Franz Leopold Sonnenschein (13 July 1817 – 26 February 1879) was a German chemist from Cologne.
He taught himself pharmacy, and in the 1830s, established a small laboratory in Berlin. He worked with a physician as tutor for pharmacy students, readying them for their final exams. At the same time, he studied chemistry and in 1852 obtained his habilitation. He dedicated himself to analytic chemistry and involved himself in practical activities, for which he gained prestige. Many technical enterprises owed their success to him. He promoted analytic and judicial chemistry by numerous scientific investigations. From 1869 up until his death, he served as a professor at the University of Berlin.
Sonnenschein's reagent (phosphomolybdenic acid) is a reagent for alkaloids.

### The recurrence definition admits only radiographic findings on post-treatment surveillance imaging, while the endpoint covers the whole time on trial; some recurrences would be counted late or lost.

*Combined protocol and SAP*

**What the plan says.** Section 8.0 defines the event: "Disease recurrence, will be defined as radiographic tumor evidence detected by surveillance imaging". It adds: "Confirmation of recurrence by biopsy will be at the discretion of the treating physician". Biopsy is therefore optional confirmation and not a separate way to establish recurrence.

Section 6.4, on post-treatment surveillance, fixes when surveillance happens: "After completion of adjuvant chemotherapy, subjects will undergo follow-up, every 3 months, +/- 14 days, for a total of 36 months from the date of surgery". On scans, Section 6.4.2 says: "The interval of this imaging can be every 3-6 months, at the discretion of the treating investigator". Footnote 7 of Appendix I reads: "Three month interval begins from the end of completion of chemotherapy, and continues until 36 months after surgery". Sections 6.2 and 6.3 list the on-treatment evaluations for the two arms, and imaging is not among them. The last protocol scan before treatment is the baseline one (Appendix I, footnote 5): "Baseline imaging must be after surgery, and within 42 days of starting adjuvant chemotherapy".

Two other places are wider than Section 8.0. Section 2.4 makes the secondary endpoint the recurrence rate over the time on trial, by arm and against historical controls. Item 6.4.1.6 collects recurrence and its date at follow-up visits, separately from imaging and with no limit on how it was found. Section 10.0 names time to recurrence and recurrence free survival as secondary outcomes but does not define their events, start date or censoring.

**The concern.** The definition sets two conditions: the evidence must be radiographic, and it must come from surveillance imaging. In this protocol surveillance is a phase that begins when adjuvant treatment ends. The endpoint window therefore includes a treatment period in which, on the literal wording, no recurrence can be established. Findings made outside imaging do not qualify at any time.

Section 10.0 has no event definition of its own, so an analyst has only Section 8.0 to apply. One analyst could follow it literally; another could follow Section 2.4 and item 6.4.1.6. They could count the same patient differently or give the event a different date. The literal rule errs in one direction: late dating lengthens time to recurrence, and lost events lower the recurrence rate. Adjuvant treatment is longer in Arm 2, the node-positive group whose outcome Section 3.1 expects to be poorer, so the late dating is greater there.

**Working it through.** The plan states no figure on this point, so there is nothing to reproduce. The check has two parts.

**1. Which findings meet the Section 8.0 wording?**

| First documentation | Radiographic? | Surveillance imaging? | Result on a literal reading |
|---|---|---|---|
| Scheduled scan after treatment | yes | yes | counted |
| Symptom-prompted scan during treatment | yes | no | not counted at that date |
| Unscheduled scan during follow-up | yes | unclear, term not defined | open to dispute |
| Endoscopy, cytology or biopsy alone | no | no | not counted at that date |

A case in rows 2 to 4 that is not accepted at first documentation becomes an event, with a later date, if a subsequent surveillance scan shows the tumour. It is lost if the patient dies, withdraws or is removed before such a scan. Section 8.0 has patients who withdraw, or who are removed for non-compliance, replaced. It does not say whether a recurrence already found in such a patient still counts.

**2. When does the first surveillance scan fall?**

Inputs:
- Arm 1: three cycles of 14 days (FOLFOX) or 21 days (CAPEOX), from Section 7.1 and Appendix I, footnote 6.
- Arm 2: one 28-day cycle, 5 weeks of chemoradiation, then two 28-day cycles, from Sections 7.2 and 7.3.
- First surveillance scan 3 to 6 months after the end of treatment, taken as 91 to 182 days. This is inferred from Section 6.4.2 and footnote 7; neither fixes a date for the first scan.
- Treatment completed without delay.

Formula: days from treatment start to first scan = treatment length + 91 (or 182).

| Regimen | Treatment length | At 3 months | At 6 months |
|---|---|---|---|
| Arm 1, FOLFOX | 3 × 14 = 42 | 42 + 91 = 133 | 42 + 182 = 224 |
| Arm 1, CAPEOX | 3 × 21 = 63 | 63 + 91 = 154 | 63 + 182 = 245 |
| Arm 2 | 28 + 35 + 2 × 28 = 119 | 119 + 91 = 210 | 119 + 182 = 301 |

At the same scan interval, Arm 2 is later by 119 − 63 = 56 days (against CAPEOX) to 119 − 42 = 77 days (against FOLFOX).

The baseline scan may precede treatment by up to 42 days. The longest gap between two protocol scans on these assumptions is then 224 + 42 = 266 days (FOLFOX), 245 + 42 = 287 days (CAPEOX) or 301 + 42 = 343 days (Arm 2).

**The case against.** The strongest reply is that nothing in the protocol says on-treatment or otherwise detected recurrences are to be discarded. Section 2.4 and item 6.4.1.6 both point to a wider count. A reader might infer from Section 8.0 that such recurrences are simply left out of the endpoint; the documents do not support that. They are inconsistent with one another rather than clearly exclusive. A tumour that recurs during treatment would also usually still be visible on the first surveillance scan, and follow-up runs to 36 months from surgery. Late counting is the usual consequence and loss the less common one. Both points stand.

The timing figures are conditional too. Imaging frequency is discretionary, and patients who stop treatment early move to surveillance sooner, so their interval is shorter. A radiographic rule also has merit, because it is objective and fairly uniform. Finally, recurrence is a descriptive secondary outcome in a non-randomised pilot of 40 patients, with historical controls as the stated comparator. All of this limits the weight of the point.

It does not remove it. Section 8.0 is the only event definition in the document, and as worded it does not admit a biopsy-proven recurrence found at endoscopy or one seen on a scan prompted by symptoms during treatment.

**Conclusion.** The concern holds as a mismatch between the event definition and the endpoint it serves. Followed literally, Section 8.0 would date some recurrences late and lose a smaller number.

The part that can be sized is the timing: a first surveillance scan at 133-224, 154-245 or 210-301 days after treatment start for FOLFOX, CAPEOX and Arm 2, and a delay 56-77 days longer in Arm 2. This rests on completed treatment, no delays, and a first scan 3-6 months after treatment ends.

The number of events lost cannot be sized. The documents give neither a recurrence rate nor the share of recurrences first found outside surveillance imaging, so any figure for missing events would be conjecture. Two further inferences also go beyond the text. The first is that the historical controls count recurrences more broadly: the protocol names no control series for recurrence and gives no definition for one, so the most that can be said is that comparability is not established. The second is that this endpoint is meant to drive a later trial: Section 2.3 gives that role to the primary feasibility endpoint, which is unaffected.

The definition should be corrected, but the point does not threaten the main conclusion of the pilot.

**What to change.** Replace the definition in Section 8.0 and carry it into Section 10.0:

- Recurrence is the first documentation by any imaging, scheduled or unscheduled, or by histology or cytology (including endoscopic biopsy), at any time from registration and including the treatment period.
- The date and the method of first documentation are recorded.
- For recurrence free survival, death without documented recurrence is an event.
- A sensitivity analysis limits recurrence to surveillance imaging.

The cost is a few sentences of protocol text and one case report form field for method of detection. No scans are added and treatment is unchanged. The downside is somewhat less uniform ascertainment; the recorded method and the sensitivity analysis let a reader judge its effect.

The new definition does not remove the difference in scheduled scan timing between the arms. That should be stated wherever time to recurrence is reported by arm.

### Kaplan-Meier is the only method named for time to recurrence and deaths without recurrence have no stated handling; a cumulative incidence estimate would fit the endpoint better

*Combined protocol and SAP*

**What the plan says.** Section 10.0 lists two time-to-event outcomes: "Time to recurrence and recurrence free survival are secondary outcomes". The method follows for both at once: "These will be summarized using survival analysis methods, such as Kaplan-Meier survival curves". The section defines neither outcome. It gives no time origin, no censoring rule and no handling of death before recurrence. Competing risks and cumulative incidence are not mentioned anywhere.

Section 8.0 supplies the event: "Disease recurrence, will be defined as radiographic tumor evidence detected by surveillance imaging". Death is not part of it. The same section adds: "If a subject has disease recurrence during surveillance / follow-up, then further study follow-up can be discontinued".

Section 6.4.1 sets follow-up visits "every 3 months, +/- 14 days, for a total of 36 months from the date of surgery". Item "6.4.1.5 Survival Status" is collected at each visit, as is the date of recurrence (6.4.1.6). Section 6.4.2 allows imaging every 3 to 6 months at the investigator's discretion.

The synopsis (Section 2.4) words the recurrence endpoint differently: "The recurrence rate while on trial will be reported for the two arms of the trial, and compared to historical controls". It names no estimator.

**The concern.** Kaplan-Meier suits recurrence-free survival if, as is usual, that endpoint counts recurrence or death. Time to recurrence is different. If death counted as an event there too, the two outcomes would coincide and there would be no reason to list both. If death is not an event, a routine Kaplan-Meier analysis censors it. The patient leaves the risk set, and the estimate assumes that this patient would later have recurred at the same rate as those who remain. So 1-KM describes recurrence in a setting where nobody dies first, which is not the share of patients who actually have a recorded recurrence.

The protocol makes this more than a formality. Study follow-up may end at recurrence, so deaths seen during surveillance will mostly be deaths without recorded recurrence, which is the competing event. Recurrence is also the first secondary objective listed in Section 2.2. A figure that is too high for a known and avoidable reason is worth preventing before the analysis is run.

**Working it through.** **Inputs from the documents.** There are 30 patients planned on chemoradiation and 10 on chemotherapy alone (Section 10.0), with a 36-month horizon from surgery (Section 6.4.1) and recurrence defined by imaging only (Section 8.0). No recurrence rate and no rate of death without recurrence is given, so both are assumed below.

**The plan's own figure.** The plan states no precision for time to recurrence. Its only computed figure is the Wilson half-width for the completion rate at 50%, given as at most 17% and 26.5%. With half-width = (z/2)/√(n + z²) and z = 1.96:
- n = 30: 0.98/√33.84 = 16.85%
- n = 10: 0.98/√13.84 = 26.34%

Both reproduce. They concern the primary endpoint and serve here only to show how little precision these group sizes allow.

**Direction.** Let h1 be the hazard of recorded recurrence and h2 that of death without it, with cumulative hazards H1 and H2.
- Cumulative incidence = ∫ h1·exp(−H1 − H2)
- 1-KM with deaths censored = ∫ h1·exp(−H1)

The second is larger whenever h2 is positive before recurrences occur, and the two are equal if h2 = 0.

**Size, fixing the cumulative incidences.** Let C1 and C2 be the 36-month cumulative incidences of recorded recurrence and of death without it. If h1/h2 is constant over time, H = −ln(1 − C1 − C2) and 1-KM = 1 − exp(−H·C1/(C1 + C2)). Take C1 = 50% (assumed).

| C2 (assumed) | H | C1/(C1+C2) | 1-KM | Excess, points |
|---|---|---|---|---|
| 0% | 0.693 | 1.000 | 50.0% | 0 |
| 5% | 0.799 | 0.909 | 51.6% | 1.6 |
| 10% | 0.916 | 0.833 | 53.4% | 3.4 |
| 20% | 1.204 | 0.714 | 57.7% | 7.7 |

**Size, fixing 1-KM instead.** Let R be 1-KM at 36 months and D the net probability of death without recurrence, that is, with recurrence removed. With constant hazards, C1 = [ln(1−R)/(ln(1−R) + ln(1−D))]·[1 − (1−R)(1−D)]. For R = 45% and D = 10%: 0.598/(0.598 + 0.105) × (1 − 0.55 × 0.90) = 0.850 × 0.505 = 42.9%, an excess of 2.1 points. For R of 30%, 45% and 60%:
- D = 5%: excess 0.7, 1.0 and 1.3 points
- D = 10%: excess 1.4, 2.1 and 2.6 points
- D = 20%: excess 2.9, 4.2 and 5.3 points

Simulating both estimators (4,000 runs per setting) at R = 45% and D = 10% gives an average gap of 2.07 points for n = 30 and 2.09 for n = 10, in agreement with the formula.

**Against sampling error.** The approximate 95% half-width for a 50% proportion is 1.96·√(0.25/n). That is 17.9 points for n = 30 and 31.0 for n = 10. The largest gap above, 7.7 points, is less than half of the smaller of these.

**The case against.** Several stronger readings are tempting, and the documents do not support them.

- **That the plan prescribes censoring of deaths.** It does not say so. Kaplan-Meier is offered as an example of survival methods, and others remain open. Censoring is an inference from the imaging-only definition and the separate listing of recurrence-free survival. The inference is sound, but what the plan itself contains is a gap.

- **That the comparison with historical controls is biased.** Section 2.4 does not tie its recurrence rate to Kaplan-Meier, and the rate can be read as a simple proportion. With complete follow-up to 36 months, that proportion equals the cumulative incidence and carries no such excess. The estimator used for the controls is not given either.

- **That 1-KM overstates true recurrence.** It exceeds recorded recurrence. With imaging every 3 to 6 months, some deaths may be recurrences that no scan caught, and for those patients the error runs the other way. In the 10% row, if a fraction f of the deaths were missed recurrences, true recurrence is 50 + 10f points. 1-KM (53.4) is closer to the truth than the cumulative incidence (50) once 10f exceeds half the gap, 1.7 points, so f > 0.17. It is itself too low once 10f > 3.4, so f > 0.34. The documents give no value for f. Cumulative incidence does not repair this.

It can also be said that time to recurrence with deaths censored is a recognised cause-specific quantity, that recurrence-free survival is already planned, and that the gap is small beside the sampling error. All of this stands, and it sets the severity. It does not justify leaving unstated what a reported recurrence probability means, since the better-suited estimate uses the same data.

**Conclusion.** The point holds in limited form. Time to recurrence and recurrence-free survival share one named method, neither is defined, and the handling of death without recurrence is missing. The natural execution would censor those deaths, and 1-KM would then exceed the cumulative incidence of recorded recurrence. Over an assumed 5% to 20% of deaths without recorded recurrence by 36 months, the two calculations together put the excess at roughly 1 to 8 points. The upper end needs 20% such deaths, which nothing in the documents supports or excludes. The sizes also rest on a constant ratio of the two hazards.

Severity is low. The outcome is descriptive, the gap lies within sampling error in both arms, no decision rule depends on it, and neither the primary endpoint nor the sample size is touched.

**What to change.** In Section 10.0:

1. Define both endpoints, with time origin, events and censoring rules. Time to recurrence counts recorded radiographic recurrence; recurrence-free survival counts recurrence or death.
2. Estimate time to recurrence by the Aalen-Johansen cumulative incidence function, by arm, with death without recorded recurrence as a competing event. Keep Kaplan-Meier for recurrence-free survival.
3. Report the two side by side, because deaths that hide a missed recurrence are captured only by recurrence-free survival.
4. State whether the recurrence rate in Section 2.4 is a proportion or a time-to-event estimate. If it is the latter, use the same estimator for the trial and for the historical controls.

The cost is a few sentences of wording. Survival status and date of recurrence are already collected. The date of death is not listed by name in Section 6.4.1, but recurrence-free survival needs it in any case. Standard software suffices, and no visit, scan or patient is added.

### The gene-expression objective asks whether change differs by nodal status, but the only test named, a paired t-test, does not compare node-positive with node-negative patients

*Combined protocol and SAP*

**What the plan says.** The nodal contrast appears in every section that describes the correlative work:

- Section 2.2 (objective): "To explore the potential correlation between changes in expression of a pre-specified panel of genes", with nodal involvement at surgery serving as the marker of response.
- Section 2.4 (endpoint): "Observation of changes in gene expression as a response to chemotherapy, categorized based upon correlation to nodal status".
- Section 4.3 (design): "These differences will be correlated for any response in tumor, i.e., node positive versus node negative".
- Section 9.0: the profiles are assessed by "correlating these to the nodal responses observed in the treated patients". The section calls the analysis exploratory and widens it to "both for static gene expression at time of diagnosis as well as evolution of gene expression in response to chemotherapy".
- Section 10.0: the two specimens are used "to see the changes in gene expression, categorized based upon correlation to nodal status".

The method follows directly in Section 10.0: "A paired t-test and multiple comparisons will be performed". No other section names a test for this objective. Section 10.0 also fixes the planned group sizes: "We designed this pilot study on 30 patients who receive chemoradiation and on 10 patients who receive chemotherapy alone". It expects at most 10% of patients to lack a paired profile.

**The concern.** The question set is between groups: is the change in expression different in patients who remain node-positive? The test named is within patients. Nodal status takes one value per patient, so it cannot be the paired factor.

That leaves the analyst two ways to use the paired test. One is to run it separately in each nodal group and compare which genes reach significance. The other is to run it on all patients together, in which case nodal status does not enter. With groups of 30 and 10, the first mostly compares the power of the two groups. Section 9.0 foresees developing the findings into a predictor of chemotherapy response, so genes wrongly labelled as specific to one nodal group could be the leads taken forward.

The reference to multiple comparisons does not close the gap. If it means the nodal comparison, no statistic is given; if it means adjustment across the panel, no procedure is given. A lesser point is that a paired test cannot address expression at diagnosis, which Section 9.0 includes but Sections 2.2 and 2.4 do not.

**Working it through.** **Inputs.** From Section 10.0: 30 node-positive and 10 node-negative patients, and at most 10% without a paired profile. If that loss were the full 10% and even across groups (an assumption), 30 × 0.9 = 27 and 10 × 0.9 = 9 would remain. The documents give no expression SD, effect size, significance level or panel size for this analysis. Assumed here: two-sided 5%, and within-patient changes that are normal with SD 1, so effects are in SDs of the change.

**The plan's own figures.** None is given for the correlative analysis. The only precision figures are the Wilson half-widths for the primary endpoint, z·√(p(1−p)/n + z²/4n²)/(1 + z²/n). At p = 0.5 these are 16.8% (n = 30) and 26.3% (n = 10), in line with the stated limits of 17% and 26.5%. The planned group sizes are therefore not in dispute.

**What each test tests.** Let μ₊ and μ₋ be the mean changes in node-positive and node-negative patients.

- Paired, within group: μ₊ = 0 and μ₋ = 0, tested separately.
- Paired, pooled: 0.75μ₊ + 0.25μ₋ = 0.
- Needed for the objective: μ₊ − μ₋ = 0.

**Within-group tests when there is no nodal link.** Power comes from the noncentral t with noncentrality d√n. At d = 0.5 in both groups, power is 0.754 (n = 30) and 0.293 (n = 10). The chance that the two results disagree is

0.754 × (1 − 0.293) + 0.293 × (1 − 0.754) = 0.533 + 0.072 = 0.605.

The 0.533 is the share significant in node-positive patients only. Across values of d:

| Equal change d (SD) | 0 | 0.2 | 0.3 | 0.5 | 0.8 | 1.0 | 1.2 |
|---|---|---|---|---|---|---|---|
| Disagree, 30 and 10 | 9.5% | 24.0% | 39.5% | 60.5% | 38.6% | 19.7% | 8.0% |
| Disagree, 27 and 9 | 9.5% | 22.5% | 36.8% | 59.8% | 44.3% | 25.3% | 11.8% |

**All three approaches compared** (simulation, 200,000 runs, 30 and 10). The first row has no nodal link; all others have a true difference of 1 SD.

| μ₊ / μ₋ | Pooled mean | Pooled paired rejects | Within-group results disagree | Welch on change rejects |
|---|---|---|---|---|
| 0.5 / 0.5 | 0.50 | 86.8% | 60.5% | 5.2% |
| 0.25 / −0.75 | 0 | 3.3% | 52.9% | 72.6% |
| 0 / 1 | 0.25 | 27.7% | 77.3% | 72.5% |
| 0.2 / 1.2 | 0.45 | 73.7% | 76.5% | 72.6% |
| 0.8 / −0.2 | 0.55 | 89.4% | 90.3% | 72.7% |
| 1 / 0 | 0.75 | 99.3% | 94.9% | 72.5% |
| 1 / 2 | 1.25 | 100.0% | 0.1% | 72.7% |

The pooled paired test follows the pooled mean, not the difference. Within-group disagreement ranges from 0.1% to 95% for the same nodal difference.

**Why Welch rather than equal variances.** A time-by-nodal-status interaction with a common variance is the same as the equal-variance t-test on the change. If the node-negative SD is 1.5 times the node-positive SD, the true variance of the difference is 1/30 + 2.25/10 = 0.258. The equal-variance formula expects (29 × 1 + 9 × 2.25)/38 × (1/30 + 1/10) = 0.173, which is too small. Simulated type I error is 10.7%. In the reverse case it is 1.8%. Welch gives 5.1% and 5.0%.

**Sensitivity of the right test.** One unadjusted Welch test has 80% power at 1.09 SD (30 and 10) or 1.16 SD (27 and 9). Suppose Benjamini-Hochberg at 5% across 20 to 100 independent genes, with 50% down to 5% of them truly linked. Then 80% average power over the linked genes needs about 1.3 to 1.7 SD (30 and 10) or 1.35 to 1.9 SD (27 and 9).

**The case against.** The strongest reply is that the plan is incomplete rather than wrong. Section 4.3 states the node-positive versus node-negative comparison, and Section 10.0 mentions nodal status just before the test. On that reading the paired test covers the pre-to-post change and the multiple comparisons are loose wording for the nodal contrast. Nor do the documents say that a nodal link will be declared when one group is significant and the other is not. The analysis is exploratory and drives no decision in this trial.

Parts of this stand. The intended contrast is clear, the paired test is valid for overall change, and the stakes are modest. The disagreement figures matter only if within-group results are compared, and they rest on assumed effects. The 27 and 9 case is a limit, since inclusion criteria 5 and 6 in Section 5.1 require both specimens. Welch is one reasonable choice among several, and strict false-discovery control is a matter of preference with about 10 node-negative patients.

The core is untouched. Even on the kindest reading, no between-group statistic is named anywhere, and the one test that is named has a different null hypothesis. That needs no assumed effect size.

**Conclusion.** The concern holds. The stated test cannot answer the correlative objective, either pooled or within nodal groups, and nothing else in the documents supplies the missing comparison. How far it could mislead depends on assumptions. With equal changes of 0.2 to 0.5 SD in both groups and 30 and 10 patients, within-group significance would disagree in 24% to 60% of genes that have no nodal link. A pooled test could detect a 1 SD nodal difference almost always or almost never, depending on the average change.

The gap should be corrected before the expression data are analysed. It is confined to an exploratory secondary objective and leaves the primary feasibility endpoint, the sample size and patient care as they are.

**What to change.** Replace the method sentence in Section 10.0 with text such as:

His most notable works include:
- Anleitung zur chemischen Analyse ("Guide for Chemical Analysis") (1852).
- Anleitung zur quantitativen chemischen Analyse ("Guide for Quantitative Chemical Analysis") (1864).
- Handbuch der analytischen Chemie ("Manual of Analytic Chemistry") (1870-71).
- F.L. Sonnenschein's Handbuch der gerichtlichen chemie (new edition by Alexander Classen, 1881) ("Sonnenschein's manual of forensic chemistry").